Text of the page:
Determining the Scope of an MVP: GoDaddy Payments

With a growing signal that customers were interested in selling, GoDaddy knew that it wanted to offer a world-class payments experience. This research was designed to help scope an MVP of the mobile experience.

Low fees and a foolproof mobile experience proved to be the two key features that came up again and again in customer interviews. So we listened.

The Problem

GoDaddy has a long history of helping small businesses launch and sell their products online through its website builder and managed WordPress offering. In 2021, a new focus emerged with the acquisition of Poynt: Allowing seamless online and in-person payments that blends the best of both worlds.

It was a tall order, and the mobile team took on the challenge to develop an MVP of the mobile app. This research was the first step towards scoping a payments experience that could help millions of solopreneurs and small businesses sell in person.

Identifying the Risk

Thanks to a deep bench of existing research, the mobile team already had access to a lot of qualitative and quantitative data about what people want when it comes to payments and eCommerce.

But we felt that our greatest risk was making assumptions about the mobile experience based on data that centered primarily on websites. Someone selling handmade soap at a Farmer's Market was going to have different needs and challenges than someone setting up an online store.

There was also internal risk that we had to consider. Building a mobile payments experience was a huge undertaking, and every requirement that we added could potentially tack on months of work for the team. So we needed to know what features were needed and what could be left out.

Choosing the Methodology

After joining to lead the research on this project, I held a series of discussions with the team to understand what questions we had in our minds.

Many of these questions started with "How" or "Why", which is often a good signal that a qualitative approach is going to be the most useful. It became clear that what the team needed was to put themselves into the shoes of someone selling books at an author's event or a wedding photographer selling image packages during a consultation.

The design team was ready to get started with a prototype and they needed customer input sooner rather than later. So I turned to User Testing to find and recruit both GoDaddy customers and non-customers who matched our target audience.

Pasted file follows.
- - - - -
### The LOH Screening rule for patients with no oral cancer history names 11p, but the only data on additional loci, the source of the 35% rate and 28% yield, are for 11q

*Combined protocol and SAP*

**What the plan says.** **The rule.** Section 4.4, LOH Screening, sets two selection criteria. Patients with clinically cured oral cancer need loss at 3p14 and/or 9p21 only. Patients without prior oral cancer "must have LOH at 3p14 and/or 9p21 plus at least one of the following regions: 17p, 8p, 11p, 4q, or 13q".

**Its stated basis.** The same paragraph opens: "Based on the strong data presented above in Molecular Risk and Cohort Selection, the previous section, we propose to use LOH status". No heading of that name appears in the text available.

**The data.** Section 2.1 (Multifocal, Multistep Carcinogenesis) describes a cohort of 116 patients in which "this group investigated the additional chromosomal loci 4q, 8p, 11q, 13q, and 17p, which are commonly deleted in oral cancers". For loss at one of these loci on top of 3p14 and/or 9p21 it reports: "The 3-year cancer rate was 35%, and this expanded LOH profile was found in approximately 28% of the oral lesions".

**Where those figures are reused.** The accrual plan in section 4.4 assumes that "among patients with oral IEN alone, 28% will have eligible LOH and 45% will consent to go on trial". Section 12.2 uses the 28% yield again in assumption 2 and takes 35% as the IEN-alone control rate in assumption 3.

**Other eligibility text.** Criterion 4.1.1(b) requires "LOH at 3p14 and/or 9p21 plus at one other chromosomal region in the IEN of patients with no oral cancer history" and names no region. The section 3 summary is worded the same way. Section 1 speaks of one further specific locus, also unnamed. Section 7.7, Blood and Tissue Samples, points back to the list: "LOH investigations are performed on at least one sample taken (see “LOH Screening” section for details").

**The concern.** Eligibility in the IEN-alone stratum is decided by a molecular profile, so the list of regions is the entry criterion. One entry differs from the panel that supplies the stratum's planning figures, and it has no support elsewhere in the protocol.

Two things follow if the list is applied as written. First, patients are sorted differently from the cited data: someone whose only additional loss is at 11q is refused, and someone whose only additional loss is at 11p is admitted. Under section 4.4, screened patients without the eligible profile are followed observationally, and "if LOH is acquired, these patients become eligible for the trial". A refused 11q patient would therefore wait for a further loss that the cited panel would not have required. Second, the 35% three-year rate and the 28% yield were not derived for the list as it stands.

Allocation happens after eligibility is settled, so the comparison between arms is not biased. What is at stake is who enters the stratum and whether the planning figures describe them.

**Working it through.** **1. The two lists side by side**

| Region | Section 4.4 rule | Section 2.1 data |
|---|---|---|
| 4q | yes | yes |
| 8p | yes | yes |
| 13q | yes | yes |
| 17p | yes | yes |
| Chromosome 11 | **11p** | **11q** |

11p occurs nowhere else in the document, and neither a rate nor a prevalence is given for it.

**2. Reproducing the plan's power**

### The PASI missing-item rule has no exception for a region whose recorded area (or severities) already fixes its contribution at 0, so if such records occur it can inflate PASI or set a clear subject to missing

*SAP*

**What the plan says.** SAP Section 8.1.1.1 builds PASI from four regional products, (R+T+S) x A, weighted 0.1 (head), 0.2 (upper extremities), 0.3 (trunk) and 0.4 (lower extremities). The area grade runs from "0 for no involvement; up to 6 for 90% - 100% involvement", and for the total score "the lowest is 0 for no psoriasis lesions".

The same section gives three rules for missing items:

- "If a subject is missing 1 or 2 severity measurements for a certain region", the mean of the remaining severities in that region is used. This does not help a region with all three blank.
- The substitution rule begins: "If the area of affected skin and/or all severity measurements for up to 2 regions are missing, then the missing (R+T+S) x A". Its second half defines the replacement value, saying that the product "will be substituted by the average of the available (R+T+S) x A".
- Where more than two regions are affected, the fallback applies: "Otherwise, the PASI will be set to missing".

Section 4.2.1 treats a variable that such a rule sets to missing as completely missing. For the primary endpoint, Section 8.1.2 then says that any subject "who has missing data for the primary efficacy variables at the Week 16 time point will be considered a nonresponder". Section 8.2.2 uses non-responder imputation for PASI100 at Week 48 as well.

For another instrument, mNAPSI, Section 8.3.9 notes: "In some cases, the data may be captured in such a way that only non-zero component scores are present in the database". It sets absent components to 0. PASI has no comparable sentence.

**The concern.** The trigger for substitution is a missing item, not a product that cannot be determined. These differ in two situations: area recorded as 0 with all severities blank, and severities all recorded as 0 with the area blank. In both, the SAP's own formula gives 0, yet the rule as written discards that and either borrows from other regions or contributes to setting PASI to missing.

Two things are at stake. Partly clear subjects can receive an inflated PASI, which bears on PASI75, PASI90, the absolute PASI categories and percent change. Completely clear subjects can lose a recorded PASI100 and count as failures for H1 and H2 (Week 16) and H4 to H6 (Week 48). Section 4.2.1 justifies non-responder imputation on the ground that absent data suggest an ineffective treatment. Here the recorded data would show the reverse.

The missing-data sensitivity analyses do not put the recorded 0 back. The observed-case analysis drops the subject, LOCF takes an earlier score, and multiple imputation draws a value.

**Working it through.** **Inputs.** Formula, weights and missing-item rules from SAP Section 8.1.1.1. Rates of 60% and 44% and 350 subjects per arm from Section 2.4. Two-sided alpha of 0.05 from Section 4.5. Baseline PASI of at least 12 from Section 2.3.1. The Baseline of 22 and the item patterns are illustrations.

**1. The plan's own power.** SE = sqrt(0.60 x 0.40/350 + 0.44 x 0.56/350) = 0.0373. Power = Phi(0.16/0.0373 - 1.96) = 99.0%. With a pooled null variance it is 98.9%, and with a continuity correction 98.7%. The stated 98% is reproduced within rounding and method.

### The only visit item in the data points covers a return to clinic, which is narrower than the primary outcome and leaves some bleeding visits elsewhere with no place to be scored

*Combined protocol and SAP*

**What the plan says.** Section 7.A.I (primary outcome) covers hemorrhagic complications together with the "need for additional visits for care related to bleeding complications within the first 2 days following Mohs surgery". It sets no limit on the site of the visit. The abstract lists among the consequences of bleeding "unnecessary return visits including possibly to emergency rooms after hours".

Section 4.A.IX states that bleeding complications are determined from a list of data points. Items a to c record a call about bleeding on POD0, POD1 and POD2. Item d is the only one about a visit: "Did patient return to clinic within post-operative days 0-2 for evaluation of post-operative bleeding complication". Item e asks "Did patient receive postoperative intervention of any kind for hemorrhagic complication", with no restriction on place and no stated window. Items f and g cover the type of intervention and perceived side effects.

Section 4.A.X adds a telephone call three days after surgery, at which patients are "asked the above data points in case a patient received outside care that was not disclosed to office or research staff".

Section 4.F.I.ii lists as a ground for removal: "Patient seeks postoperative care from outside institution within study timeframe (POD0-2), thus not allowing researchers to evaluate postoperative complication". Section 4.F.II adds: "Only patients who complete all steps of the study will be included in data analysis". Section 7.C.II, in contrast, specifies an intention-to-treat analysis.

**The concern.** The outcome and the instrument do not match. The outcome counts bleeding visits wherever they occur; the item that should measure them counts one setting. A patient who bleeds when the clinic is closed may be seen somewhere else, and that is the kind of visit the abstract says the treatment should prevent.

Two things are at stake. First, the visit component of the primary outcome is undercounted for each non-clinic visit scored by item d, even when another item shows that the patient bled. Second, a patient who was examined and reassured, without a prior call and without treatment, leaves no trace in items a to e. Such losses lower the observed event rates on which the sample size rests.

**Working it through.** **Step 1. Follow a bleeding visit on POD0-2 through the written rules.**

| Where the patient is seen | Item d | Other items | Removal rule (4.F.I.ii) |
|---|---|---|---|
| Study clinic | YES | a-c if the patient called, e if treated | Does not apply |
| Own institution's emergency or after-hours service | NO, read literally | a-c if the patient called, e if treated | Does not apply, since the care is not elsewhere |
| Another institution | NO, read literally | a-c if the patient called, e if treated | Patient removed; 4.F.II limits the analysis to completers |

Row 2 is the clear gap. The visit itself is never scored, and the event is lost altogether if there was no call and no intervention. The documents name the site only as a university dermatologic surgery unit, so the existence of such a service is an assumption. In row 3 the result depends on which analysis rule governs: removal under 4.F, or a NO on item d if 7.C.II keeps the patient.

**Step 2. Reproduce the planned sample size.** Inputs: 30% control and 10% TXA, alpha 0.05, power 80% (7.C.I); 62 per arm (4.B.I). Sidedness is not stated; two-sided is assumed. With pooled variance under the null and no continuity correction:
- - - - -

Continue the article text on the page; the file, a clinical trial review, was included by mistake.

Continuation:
Rather than conduct the interviews by myself, I invited the product manager and the lead designer to join each interview. This helped them hear firsthand about the challenges that sellers experience and gave them the opportunity to ask questions that I wouldn't have thought of.

Rather than ask about general preferences, we focused on specific, recent experiences. People told us about the time their card reader failed when they had a line of twenty people waiting to check out, or about the time someone offered to pay generously for a custom product.

After each interview, we would hold a brief discussion where we talked about what we noticed, what surprised us, and if we wanted to change any of our questions before the next session.

This took place over a period of a week and allowed us to deeply immerse ourselves in the experience of sellers.

Analyzing the Data

Because the team joined the research from the very beginning, it was easy to keep everyone on the same page about what we were learning.

After completing our user interviews, we felt confident that we had validated a scope that would thrill customers and could be completed in a reasonable amount of time.

I went back through each interview and pulled out key insights and moments that I felt were especially valuable or interesting. I then compiled these together into a single report that included lots of clips of sellers discussing their actual experiences and what had frustrated them about mobile payment solutions in the past.

This proved invaluable because as the project grew, new team members were constantly joining to help with various parts of the prototyping or development work. I was able to share these clips with each team member that joined so that they could have a "customer onboarding" experience and get to know the people that they were going to be helping.

One Step of Many

The goal of this research was to give the team the confidence to invest their time and resources into building an MVP that we thought customers would love.

But we didn't stop there — far from it! We continued to test and iterate as we went, showing customers prototypes at all stages of completeness to make sure we were still on the right track.

In my opinion, this is where the real magic began to emerge.

The more we talked with customers, the stronger the team's intuition became. My proudest moment was sitting in on a design review and hearing the team discuss the screen that asked customers to confirm their purchase and sign.

"This was our first design," one of the designers on the call said. "It's beautiful and looks really impressive. But customers tell us that these screens need to be foolproof, and this had a lot of unnecessary elements, so here's what we're trying instead."

The ultimate goal of research is to make sure that the customer is always in the room.

Lessons Learned

Including the team in all stages of the research makes it much more impactful and can help to improve the customer intuition of the entire company.

Focusing on specific customer experiences can help to validate an MVP by providing you with actual scenarios to imagine while designing and developing the functionality.

Get in touch

Email: hello [at] patrickward [dot] io